‘And what keeps you going, in your 40th year as a GP?’, he enquires, as if he cannot imagine.

‘It’s like a happy second family here, this small practice. Through all our joys and sorrows we get to know one another: patients, receptionists, clinicians. And amidst this, with my human and technical skills, I can sometimes be really helpful. At other times we can, at least, be a personal comfort, support and witness to life’s inexorable sorrows. We all here want to come to work in the morning. Where else could I get such satisfactions?’

Dr S registers his own simple ‘Oh’ and shoots me a brief smile that is bemused but not hostile. He is now standing at the door, about to leave.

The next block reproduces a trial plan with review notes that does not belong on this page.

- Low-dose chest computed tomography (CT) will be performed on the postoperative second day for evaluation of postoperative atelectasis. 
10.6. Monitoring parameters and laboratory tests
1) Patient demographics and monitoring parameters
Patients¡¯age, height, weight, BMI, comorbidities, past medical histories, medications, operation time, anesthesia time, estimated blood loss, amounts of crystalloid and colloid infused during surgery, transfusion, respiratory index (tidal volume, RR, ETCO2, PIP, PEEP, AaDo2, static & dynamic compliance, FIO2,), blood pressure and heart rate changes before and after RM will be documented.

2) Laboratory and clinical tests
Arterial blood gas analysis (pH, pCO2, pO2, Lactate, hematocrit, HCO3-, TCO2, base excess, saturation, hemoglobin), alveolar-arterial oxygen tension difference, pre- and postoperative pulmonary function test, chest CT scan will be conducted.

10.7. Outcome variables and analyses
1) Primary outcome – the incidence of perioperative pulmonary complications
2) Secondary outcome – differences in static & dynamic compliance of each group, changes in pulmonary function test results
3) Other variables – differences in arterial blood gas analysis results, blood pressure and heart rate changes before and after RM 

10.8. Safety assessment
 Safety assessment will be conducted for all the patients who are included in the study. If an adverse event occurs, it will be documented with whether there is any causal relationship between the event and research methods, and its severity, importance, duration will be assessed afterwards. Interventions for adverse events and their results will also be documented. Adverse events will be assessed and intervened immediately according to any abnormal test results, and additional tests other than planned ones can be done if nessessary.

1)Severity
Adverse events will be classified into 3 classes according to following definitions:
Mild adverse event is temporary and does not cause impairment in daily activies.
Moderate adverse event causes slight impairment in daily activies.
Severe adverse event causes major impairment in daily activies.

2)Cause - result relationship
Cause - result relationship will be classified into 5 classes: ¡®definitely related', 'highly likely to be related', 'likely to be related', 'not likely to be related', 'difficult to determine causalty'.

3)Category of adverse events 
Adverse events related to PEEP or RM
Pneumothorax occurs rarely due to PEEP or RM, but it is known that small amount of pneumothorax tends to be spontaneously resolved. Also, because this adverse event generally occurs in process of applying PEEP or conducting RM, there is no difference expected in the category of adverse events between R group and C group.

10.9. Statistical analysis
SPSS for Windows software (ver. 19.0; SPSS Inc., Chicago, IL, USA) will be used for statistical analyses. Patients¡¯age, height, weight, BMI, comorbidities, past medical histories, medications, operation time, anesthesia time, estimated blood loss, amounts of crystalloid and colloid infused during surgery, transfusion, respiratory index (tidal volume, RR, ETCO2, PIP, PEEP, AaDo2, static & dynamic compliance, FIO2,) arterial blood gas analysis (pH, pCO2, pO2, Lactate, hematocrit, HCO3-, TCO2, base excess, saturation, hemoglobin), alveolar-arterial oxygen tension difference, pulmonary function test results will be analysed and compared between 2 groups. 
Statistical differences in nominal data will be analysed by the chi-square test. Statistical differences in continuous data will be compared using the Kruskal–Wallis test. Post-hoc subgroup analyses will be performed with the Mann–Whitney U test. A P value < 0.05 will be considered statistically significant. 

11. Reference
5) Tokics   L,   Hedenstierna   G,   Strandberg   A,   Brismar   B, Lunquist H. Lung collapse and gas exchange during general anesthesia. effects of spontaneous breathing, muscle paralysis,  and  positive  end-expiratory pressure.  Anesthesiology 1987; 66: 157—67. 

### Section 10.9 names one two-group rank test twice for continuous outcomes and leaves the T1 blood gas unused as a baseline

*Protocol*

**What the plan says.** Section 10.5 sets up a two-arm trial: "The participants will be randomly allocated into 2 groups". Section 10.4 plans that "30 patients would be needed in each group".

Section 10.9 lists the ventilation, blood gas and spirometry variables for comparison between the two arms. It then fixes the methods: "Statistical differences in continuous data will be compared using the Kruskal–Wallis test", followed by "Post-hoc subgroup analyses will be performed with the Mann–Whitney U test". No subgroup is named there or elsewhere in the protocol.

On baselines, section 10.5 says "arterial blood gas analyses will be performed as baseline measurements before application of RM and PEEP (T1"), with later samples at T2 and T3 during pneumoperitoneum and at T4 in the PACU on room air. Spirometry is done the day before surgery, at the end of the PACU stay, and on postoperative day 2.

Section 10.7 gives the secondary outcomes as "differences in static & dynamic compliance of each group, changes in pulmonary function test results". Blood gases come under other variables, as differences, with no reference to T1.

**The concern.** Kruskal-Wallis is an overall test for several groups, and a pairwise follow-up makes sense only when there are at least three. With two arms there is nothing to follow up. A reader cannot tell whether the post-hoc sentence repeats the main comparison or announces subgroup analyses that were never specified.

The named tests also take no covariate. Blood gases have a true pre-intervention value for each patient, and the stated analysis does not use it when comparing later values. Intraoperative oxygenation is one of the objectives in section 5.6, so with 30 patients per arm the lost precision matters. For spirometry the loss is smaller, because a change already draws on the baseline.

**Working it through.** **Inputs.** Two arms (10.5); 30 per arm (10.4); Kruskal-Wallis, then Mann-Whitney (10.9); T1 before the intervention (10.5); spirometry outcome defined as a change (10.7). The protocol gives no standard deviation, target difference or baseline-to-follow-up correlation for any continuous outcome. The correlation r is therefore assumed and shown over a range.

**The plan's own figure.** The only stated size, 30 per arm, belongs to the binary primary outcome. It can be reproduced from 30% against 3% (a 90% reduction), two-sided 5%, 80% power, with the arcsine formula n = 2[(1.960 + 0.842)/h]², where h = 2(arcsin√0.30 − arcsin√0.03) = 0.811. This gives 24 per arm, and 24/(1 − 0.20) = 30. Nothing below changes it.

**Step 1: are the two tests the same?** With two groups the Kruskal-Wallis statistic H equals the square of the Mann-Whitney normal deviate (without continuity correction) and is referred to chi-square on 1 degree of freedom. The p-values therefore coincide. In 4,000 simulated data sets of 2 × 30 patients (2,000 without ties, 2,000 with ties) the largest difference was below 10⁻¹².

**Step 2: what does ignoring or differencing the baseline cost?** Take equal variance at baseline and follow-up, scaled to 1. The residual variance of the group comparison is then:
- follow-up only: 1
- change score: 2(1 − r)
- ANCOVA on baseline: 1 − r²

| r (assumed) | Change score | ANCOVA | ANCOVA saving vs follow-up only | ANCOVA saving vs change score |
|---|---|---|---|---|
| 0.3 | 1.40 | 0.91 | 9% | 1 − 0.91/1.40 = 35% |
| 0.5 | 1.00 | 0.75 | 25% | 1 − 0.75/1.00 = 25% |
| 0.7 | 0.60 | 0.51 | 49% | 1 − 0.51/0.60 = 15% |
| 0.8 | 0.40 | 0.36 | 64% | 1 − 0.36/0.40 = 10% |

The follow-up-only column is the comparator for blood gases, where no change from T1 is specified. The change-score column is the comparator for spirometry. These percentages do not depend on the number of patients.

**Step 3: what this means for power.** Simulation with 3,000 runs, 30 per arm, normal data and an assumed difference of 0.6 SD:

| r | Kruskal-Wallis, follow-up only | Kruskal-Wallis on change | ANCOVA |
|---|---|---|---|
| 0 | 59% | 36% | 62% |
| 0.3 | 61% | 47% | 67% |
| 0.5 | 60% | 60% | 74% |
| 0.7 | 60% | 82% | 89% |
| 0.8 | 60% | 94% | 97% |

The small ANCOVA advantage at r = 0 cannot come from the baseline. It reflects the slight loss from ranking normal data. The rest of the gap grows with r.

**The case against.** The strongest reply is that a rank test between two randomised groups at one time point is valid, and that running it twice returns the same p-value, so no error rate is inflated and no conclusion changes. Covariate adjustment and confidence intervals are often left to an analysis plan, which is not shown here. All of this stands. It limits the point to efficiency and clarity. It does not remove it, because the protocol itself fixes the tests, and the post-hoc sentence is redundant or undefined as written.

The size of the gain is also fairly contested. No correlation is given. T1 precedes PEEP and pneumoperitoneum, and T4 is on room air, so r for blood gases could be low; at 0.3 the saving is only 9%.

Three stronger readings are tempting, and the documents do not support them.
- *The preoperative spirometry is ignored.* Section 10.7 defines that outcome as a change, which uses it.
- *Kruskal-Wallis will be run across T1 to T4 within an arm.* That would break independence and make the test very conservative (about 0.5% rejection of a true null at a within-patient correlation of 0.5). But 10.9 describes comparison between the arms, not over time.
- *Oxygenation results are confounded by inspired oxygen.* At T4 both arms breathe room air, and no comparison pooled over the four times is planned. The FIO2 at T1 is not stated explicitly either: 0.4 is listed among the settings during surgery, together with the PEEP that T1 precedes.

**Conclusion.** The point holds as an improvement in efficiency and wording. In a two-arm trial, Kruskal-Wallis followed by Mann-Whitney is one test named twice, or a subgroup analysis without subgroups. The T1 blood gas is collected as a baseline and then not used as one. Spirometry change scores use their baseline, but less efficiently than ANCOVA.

I offer my hand, to say farewell. His grasp seems reticent and ambivalent.

The coup de grace was co-ordinated with brilliant and shocking efficiency: a lightning strike worthy of Blitzkrieg.

It came three days later, on a Friday night at 6pm. My receptionist received a call from a senior officer at the CQC notifying me of their intention to close my practice on the next working day, Monday morning. The charge is that my practice was found by inspectors to be massively and irremediably unsafe and must be closed immediately. This would be done by an emergency legal procedure, through a court order.

At the time – until a few hours before the set hearing – I was on a brief holiday, in France. I was uncontactable and oblivious of these rapid and shocking (for me) develop[1]ments. Tired from a very long train journey I was unprepared and disorientated by such overwhelming and draconian measures.